All data analyses were performed using the software program SPSS 7.5 (SPSS Inc; Chicago). For analyses of rates and proportions we used χ2 (Fisher's exact test when an expected cell frequency was<five). The data were not normally distributed and non-parametric tests of significance were used. For comparisons of continuous data we used the Wilcoxon signed ranks test (paired data) and Mann-Whitney test (two unrelated samples). For tests of correlation we used the Spearman correlation coefficient. We performed multiple regression analysis with the NHP total score as the dependent variable and logistic regression analysis with the proportion of patients with a more than 30% increase in NHP total score as the outcome variable. In that no formal corrections were made for multiple comparisons, we chose a conservative level of significance, and only p values <0.01 were considered statistically significant throughout the study. All p values are two tailed.
In table 1 the demographic and clinical characteristics of the 111 patients in 1993 and 4 years later are presented. The mean age at the first evaluation was 69.8 years, and the patients were equally divided between men and women. Mean duration of disease was 8.5 years, and mean duration of dopaminergic drug therapy was 6.0 years. Seventy nine patients had Hoehn and Yahr stage 2.5 or less at the first evaluation. Four years later only 47 patients were still classified as having only mild to moderate disease. Mean total UPDRS score increased from 36.9 (SD 20.8) in 1993 to 52.6 (SD 29.4) in 1997. The proportion of patients with wearing off fluctuations rose from 24.3% to 37.8% and the proportion of patients with dyskinesia increased by 10%. Daily dose of levodopa increased from a mean of 512.1 mg/day to 649.3 mg/day. There was no increase in depressive symptoms measured by BDI, but we did see a small deterioration of cognitive function, measured by the MMSE. The percentage of patients with self reported insomnia declined from 62.2% to 51.4%.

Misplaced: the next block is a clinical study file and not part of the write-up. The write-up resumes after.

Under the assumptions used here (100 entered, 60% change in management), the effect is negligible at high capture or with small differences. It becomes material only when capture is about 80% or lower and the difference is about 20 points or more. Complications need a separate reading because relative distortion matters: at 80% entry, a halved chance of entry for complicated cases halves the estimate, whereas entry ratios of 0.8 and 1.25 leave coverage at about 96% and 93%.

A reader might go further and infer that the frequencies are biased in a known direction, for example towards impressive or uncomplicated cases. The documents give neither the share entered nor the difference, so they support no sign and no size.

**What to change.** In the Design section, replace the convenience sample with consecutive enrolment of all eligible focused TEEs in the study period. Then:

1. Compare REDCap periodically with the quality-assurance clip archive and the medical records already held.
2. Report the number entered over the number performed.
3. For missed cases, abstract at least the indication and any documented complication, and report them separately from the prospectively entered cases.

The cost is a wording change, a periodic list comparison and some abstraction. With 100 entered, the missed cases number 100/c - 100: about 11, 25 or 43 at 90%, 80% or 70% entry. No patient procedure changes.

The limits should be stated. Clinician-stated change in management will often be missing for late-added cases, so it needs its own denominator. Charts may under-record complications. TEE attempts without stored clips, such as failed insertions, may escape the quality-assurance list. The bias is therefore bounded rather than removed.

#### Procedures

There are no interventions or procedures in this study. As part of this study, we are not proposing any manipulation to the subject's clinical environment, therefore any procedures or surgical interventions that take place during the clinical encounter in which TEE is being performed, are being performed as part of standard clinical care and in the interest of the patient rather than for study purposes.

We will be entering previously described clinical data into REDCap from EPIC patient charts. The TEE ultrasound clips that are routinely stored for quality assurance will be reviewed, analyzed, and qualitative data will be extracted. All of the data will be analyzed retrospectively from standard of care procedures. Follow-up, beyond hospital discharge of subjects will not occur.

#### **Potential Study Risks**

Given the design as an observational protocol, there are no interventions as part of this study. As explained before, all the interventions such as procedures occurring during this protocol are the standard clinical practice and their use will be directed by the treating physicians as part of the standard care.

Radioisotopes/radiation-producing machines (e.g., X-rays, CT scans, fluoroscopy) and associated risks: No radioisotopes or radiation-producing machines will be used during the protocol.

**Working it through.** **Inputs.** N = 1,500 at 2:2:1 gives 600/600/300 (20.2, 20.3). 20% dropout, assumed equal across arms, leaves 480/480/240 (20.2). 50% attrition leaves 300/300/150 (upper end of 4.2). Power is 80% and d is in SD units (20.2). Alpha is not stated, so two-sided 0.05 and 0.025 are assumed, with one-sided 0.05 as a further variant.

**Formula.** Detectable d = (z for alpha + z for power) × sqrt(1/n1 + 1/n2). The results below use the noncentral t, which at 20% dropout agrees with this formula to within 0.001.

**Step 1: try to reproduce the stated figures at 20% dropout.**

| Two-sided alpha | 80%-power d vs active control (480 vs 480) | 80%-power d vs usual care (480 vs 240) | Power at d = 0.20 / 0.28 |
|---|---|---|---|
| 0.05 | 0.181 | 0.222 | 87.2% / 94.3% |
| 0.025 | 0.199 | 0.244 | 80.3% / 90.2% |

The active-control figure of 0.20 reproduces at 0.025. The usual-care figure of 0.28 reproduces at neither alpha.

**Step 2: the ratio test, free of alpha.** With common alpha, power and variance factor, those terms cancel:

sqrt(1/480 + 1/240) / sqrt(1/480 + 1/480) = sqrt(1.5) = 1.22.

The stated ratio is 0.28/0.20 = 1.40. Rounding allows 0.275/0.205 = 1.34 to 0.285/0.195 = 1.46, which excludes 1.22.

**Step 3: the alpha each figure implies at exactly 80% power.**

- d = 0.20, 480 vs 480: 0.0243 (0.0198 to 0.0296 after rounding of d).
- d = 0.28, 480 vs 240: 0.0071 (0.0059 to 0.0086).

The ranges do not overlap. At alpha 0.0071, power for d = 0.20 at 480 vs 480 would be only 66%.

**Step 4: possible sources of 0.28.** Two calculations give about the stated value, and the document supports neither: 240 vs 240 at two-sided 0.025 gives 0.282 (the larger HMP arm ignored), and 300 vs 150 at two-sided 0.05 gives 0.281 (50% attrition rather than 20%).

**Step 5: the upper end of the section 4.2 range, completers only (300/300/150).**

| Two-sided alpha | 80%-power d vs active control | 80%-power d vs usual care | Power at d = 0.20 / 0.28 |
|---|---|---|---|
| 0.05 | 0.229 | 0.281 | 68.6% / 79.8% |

The NHP scores in 1993 and 1997 are presented in table 2. The mean total NHP distress score increased by a mean of 56 points, from 120.0 (SD 102.6) to 176.0 (SD 119.4). For almost 60% of the patients the total increase in NHP score was more than 30% compared with the score at the primary evaluation in 1993. The dimensions of the NHP with the highest deterioration during the 4 year period were physical mobility, emotional reactions, pain, and social isolation. There was no mean change in distress score in the dimension measuring sleep problems; despite this, more than 30% of the patients experienced a greater than 30% increase in score. Many patients did, however, experience an improvement in this dimension. There was an increase in score in the dimension measuring problems with low energy; this was, however, not statistically significant at the 1% level. At both the primary evaluation in 1993 and the second evaluation in 1997 the dimensions of the NHP that were most affected were physical mobility, sleep, energy, and pain.